...and it is okay if you like the modern young-wine-seasoned sherry casks maturations. The resulting profile of such maturations is rather simple with a dominance of sour winey aromas both in the nose and on the palate. The good news about this dram is that the powerful HP profile manages to enhance the taste to an easy and enjoyable drink. Nothing special about it, but nothing wrong about it either. Okay for fifty bucks given today's crazy price levels.
The colour is burnished and the nose offers the sour-winey profile of a modern sherry maturation when the casks were seasoned with cheap young (unmatured) wine (as it never saw a solera system I personally refuse to call this sherry, but legally it is). Not that many malt aromas manage to break through this impressive wall of young winey flavours, and the few that do need quite some time (of oxidation) to show up. To be honest, this nose smells more like a high-proof wine than a malt whisky.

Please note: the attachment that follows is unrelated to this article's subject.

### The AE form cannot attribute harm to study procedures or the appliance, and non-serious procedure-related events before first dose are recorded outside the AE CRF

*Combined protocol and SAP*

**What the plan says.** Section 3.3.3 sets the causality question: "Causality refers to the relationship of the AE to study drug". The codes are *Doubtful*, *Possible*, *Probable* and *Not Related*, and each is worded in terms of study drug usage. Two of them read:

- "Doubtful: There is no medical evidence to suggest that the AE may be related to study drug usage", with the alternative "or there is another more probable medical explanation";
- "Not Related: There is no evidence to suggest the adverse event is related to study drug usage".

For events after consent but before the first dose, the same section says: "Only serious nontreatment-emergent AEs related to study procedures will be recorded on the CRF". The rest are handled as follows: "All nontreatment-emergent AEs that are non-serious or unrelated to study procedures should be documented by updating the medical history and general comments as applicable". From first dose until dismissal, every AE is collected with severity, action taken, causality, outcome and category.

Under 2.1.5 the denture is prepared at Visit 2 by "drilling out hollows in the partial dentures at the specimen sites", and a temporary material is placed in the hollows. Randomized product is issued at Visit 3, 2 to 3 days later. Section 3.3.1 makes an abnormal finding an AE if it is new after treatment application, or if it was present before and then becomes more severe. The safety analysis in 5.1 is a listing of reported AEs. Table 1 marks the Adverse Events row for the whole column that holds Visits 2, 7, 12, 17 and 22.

The taste is much better with more malt-driven flavours joining the young wine. Now I can identify the famous Highland Park profile and the malt does a great job to enhance the rather uninteresting sherry impressions. The wood if appropriate and provides a firm structure but never tries to dominate. This is easy drinkable stuff, not worth a detailed exploration but very nice to sip when focussing on different things (with good friends).
The dram arrives warming and a little coating on the palate without distracting moments. The finish is of medium length and and turns more to the bitter-herbal-wooden side. Towards the end this dram dries out a little but this is not a major deal. Water does not change a lot in the nose and turns the taste more punchy and flat at the same time. So forget about any reduction.